The tool I couldn’t live without is Google forms. Students can fill out a form to let me know they need to see me. When they fill out the form it notifies me with an email and I can see who is requesting to see me. It also allows me to keep data on what issues my students need support with. This helps me plan what supports I need to put in place through classroom guidance lessons, small groups, and individual counseling.
What’s the biggest misconception you’ve encountered about your role in the school where you work?
The biggest misconception I have encountered is that it’s a bad thing to go to the school counselor and that you need to have a huge problem. I have noticed that some middle school students are embarrassed to be seen going to the school counselor. I have worked really hard to make it normal to come to me and teach them that the strongest, most successful people need help sometimes.
You spend lots of time with students. Knowing what you know, what advice would you give to parents?
I would remind parents that students’ frontal lobes are not fully developed and when they say they don’t know why they did something, they are probably being honest. I would also let them know that even if a student says they want parents to give them space and leave them alone, it’s not really what they want or need.
Tell us about a time when you managed to connect with a challenging student or a student facing a difficult situation. How did you do it?
I have a student who is now in eighth grade and has been coming to see me on a regular basis when she needs support. As a sixth-grader, she was so closed off and worried about being seen coming to talk to me. I have been very consistent with her and kept reminding her that I’m always here if she needs anything. I ended up running a group with her and a lot of her friends. She saw that her friends loved coming to see me and were willing to talk to work through some of their problems. I also spent time with her and showed her it was a safe place to talk. Over time she broke down her walls and was able to trust me. Today, she stops by when she is doing well and when she is struggling. She loves to come and eat lunch with me. She has grown so much and I’m going to miss her dearly when she goes to high school.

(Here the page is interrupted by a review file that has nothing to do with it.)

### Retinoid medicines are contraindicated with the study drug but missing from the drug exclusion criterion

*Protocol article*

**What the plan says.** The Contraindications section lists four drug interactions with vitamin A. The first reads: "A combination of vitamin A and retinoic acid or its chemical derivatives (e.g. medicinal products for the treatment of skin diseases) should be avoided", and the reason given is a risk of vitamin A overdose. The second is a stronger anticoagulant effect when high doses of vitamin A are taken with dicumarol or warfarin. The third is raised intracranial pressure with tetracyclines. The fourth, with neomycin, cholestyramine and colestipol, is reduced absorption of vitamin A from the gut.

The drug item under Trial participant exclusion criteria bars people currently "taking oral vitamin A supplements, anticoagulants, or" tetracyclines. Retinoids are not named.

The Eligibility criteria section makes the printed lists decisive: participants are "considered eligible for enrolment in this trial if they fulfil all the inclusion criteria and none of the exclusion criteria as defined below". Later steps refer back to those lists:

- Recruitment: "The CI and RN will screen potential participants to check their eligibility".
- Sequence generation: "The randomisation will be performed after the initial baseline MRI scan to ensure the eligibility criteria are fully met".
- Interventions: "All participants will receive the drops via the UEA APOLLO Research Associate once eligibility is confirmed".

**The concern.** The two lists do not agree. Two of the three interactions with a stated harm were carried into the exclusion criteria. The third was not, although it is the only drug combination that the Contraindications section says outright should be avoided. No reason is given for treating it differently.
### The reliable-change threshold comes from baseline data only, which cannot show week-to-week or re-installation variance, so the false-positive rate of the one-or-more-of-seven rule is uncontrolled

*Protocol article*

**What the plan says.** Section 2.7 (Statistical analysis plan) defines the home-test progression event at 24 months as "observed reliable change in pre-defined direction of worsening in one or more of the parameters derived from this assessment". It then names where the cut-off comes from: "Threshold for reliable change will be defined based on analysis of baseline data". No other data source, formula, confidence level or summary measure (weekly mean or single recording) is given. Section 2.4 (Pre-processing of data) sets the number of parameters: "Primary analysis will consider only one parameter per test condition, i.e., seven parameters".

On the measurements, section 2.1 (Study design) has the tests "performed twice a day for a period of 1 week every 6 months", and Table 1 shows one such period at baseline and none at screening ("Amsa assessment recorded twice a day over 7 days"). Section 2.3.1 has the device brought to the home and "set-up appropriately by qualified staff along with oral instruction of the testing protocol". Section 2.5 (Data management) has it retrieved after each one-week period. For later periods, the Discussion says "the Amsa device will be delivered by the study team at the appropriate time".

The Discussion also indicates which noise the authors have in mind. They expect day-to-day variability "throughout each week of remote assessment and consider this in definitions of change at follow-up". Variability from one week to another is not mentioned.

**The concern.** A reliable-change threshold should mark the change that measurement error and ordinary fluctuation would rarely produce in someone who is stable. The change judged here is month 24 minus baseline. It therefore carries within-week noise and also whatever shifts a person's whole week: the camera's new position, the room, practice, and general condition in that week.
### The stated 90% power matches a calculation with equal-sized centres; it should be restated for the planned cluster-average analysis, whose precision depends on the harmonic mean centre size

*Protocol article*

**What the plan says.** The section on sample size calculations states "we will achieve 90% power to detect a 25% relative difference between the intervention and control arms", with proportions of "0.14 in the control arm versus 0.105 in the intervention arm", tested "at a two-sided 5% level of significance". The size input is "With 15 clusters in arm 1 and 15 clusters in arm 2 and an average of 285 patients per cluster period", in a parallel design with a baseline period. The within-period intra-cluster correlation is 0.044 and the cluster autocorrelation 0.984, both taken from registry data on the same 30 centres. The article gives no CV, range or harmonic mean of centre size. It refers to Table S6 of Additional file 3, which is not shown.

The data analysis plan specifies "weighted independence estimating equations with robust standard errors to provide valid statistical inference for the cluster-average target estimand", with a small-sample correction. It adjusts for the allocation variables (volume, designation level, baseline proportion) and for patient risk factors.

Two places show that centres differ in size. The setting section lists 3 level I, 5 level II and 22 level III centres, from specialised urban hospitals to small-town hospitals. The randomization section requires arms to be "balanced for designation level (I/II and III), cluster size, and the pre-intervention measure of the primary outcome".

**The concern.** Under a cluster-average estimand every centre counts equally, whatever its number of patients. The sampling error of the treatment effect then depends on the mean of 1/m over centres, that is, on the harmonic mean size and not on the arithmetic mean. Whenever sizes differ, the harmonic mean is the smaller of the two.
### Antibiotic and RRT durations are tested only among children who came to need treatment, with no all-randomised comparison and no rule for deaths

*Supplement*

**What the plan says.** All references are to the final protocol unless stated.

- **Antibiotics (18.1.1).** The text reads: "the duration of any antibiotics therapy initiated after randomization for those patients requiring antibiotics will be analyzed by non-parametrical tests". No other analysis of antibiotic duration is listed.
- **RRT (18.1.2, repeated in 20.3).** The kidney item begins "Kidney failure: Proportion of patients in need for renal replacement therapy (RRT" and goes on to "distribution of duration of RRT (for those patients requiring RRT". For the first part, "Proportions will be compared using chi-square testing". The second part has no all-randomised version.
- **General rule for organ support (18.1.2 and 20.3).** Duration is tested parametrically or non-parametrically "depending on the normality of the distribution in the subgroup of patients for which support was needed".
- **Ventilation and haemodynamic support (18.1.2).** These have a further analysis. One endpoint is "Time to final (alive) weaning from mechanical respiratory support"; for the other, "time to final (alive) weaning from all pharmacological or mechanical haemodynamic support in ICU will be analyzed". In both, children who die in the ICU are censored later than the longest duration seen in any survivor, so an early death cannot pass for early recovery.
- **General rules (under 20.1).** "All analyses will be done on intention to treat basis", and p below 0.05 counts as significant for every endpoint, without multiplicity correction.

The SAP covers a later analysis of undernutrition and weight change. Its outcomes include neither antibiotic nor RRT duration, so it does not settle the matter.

What is the hardest part of your job?
The hardest part of my job is going home and worrying about my students. You always wish you could do more or make students see things can get better and they are enough. Middle school is such a hard time for students as they struggle to find where they fit in and deal with personal changes.
Tell us about a memorable time — good or bad — when contact with a student’s family changed your perspective or approach.
In my first years as a school counselor, I had a student who was consistently falling asleep in class and missing a ton of school. When I had a meeting with his family, I found out that his mother was a single mom and his grandma, who also lived in the house, was very sick. The student was staying home to help take care of his grandma and his siblings so his mom could work and make money for the family. His father was an alcoholic who was in and out of rehab.
I realized that different cultures have unique values and priorities. It also taught me that you never know what someone is going through so we need to really take time to talk to kids to figure out what is happening in their personal lives before jumping to conclusions.
You spend your days trying to help students and staff with any number of things. How do you wind down after a stressful day?
The way I wind down after a stressful day is to come home and spend time with my children. They are still young and innocent. I try to really enjoy this precious time with them when they have fewer worries and just want to have fun. I also love spending time with friends and clearing my mind of the worries of my job. Last, I enjoy catching up with email and work-related tasks as every time I scratch out something on my to-do list I seem to get stress relief.